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Infectious Diseases And Public Health

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Meanwhile, Kathleen A. Alexander and others identified different factors that contributed to the most recent Ebola outbreak, during their paper called “What Factors Might Have Led to the Emergence of Ebola in West Africa” (2015). Some of their identified factors were the potential infection due to the consumption of dead apes, meteorological factors could have help in the spread of the disease, seasonal influences of forage and wildlife as potentially increasing during the contacts between wildlife species, the used of traditional healers instead of doctors, poor sanitation, migration, and poor education (Alexander & others, 2015).

Taking in consideration all the information above I believe, the lack of education, traditional healers, poor sanitation, lack of safe food sources, and migration are the main factors that contributed to the most recent Ebola outbreak. These can be divided as sociological, socioeconomic and environmental factors. The continued reliance in traditional healers will continue as this event is a deeply rooted cultural belief. Something like this will be difficult to change in a society. Migration and education as socioeconomic factors tell us that people would continue to move in hopes to escape the disease and/or in hope to get a better job to provide for their families. Environmental factors such as poor safe food sources and sanitation would only continue to allow for a faster spread of diseases throughout the country.

Immediate public health challenges that I envisage as a result of the Ebola outbreak are the concise and direct definition of Ebola outbreak throughout the region and the correct method of communication to the countries adjacent to the source of the outbreak. By identifying, communicating, and controlling the information of resources, we can stop the spread of the outbreak. Another immediate public health challenges would be the identification of first responders to a future outbreak.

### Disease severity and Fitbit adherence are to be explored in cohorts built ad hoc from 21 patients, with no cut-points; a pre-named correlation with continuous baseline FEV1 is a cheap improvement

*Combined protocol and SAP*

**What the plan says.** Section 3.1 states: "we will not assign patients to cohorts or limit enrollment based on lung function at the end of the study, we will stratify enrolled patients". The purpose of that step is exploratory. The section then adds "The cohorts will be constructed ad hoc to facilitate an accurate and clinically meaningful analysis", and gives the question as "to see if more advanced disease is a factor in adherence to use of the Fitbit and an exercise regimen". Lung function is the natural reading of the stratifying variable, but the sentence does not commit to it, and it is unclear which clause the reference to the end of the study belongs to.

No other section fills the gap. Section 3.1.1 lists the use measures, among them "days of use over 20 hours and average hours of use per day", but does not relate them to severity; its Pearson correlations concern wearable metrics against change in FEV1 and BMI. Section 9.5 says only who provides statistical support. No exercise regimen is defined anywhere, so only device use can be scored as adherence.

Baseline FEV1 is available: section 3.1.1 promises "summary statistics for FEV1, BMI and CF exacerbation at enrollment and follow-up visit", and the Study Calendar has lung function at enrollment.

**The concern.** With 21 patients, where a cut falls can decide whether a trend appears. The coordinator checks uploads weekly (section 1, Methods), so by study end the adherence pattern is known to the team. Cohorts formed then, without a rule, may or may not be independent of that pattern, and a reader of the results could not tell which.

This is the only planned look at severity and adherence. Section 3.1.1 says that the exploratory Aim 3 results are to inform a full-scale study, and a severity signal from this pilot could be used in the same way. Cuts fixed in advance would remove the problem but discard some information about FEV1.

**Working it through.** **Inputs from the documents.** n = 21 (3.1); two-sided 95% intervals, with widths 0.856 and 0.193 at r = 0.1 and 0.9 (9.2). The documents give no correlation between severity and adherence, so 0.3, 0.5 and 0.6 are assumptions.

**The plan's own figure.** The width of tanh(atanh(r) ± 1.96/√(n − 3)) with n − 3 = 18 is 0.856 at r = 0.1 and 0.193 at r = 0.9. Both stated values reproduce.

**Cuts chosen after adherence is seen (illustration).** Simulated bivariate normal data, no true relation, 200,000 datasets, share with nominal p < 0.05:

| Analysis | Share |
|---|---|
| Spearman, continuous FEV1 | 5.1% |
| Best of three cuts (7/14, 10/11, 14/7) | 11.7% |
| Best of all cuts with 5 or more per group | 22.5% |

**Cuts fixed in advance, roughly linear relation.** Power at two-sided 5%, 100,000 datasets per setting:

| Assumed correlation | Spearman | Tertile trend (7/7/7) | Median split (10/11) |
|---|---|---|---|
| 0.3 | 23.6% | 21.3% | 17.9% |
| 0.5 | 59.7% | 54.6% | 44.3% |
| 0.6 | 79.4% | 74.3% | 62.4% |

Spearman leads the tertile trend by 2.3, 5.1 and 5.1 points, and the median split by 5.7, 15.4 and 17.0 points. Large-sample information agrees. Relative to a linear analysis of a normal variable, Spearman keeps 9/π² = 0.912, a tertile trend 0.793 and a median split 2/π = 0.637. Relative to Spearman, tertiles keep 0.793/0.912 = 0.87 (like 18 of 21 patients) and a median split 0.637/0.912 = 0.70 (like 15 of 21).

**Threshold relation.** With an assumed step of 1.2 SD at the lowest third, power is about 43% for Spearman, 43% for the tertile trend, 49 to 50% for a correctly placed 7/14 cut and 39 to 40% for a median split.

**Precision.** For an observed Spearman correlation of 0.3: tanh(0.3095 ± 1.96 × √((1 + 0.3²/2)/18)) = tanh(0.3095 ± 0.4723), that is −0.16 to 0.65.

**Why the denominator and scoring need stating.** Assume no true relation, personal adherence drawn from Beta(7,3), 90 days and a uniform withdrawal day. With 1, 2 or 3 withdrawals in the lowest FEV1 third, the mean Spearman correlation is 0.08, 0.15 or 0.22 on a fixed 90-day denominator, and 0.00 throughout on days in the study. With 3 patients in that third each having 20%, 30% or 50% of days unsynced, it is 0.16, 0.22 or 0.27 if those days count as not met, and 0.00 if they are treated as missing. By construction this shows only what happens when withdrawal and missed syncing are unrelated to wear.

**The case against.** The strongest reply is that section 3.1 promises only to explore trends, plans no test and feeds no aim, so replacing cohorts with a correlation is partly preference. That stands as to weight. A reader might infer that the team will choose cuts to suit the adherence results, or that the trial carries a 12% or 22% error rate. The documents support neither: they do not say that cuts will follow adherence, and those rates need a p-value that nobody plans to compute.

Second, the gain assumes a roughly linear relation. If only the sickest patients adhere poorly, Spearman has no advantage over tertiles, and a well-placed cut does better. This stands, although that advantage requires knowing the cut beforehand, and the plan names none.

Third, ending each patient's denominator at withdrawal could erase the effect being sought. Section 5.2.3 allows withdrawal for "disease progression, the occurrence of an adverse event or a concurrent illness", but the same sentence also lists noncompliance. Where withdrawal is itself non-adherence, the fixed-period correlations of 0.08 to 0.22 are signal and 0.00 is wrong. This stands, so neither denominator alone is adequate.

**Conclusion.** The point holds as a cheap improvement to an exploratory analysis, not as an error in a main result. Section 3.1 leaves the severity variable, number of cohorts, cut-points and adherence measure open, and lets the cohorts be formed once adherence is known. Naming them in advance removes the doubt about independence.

Delayed public health challenges that I envisage as a result of the Ebola outbreak are training and education of a designated first responder team throughout the local population, coordination between the health departments of the adjacent countries, ensure complete reporting was completed for the previous outbreak as it would provide accurate data of where your weak points or hotspots for a future outbreak. Eventually, surveillance training would have to be done with all the health departments which was involved in the previous outbreak and work their way outward to ensure we can prevent another outbreak. And finally, population education in methods of prevention, maybe educating them on the factors mention above such as migration during an outbreak, season of possible outbreak that coincide with the local wildlife and the reliance of the use of healer versus medicine.

Infectious diseases are becoming chronic, especially in developing countries due to their aging population and their malnutrition. Gaetan Gavazzi & others in their study of Aging and Infectious Diseases in the Developing World (2004), stated that developing countries are having difficulty with their adding population due to their medical advances and their malnutrition. Their concern is that with the population having a longer expectancy of life elderly population is more susceptible to infections. Some of these infectious diseases are respiratory tract infections, diarrheal diseases, tuberculosis, malaria, and AIDS. Malnutrition can also be a person since a person of low weight but, malnutrition is referred as a person who doesn’t eat the correct among of food and/or source of food. This could lead to the populations to develop chronic diseases which can lower or disrupt their immune system allowing for infectious diseases to take place (Gavazzi & others, 2004).

Immunity for malaria among the elderly population have being seen to be low compared to the younger population. A study has shown that P. falciparum is severe in the elderly population. In a publication called “Malaria in the returning older traveler,’ Allen and others (2016), reported that higher risk of adverse outcomes has been noted in the elderly population (Allen & others, 2016). Another example for infectious diseases that can be considered chronic in developing countries are the multiple sources which can cause an infectious diarrhea. Some of these sources of infection are vibrio cholerae, shigella, salmonella, and campylobacter, noroviruses, rotavirus, giardia, and cryptosporidium. Diarrhea has been a label as the second most important cause of death by the WHO (Gavazzi & others, 2004).

Strategies that I can recommend to developing countries to prevent these two infectious diseases of becoming are case definition, expedient communication, and education in food safety, vector control and water protection. Taking malaria into consideration first, vector control and water protection should be a national campaign plan to address all the population in order to prevent future outbreaks of malaria. Education should be targeted to ensured everyone can protect their water source causing an immediate reduction of the vector responsible for malaria.